Following are a number of techniques artists have employed in watercolor painting with success. All have one thing in common.
1. Place tissue paper over the paper and paint large random patterns, then lift the tissue and do a painting on the muted passages left by the tissue. Even colored tissue can be used.
2. Paint plastic wrap and then before it has a chance to dry,dab the painted plastic on the painting. Interesting textures will result.
3. Wet the entire surface and pour liquid color on, tilting the board to allow it to run in different directions.
4. Spatter paint into wet passages.
5. Spatter paint onto a dry surface, then spatter water on top of that.
6. Spray wet edges of a passage with water and allow the paint to disperse into adjoining spaces.
7. Transfer paint from your palette to the painting with wadded up newspaper.
8. Collage papers over passages and use opaque paints to re-define shapes.
There are numerous other technical “tricks” that can and have been employed. Any of them can be over-used and descend into trite cliches when they are used for their own sake, as a substitute for creative thinking, risk taking and problem solving.
What these techniques all have in common is the random order they bring to the painting. Nature has a way of repeating motifs and patterns while at the same time avoiding redundancy. Motifs are always repeated with infinite variations. Our methodical tendencies usually propel us toward mechanical replication, a wall paper approach. Every fence post is the same length, equally spaced, and the same value. Every limb is a mechanical reproduction of the last one. When I catch myself doing this I refer to it as the Larry, Curly, Moe syndrome. Anything that disrupts this Assembly line activity and introduces spontaneity and the accidental is good.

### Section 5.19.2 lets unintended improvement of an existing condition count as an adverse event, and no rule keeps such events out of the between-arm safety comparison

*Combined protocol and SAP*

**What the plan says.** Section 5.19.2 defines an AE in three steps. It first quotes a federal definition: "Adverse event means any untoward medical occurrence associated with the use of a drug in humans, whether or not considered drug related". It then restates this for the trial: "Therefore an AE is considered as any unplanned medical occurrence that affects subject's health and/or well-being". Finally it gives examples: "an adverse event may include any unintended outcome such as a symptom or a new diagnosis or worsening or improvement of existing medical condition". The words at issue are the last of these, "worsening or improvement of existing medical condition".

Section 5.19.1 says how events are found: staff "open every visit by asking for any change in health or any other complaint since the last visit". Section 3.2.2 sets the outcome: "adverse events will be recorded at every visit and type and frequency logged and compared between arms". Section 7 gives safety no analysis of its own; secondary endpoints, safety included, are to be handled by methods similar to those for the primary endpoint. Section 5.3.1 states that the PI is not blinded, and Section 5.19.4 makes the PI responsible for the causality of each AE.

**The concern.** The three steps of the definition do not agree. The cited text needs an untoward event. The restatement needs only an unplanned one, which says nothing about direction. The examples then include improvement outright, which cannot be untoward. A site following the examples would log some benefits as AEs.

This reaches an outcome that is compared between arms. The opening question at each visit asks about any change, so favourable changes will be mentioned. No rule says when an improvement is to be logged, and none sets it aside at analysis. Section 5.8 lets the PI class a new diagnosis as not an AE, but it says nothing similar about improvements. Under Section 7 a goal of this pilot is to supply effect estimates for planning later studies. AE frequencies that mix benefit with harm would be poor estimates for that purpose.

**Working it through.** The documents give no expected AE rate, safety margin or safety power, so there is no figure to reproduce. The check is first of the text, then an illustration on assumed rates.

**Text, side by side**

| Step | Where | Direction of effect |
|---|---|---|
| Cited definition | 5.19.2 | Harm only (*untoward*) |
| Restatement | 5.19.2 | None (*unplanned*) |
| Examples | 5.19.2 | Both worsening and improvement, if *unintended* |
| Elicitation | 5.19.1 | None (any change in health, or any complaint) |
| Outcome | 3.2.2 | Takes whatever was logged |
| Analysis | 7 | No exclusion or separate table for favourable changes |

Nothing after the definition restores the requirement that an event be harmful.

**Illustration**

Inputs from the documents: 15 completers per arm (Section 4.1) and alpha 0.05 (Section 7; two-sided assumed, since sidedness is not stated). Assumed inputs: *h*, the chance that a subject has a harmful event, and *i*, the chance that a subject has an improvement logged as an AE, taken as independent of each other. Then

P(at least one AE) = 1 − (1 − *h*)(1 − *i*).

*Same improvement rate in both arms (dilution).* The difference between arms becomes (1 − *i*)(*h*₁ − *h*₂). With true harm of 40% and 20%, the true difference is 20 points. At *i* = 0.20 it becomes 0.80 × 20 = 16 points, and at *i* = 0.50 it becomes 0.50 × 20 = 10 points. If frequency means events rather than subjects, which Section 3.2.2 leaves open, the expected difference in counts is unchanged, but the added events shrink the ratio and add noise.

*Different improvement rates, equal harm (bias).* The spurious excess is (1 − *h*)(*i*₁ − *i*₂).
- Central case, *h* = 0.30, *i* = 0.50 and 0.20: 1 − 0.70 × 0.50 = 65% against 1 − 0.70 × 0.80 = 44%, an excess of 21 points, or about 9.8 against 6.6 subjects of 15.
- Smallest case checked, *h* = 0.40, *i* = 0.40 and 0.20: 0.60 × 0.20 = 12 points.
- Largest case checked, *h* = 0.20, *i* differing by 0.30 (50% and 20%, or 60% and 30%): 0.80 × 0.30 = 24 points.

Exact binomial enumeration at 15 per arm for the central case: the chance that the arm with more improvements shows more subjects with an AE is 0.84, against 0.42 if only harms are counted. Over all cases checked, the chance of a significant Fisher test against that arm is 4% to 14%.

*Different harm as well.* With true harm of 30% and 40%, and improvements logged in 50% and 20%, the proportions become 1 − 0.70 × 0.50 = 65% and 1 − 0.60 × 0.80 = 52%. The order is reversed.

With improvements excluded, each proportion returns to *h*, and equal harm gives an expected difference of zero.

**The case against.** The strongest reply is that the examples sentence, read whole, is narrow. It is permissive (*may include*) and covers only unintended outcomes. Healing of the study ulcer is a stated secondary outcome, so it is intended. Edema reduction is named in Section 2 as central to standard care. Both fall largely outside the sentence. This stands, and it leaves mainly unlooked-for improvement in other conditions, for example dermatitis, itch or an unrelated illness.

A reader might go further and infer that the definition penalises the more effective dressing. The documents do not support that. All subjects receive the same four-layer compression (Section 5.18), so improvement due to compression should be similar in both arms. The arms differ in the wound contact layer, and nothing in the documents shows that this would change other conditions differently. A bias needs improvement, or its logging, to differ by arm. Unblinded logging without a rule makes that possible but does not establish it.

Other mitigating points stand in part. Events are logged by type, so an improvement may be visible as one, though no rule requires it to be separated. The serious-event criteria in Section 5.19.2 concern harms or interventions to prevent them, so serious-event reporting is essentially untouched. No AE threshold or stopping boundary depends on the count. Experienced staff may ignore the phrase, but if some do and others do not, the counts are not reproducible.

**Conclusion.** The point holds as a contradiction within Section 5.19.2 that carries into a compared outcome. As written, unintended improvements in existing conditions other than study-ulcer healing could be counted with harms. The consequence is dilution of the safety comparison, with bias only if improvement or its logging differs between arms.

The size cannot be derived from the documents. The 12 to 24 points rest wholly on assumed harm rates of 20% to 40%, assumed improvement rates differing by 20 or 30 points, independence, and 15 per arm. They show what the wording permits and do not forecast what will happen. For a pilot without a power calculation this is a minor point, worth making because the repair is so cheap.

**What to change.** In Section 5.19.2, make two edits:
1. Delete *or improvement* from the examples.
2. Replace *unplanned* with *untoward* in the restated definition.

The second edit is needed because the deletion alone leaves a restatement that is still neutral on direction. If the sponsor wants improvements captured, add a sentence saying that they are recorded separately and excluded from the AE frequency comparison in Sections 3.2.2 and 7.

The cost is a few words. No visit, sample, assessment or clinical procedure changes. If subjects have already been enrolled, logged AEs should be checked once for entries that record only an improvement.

Because these techniques introduce the accidental into the process of painting, they more closely replicate the randomness found in nature. If they are used as a means to usher into your painting the vibrancy of randomness and suggestive accidentals, they are very useful. They can cause you to see the painting in a new way, even force you to adopt a different strategy. New images may assert themselves into the painting. You might see new possibilities. You might even discover that you like the accidental passage as it landed with no re-touching. That is what happened in this painting, titled, “After The Storm”. I liked the spatter that suggested a road without me painting one.
In this case I loaded a brush with a lot of water and a cool neutral purple, and tapped it on my finger above the area on the lower right. Then I rinsed my brush and repeated the tapping with water only to randomly disperse some of the spatter. This I followed with some spatter using a yellow. Some of the texture on the building was accomplished by spattering water on the dry painting, then rubbing it briskly with a paper towel.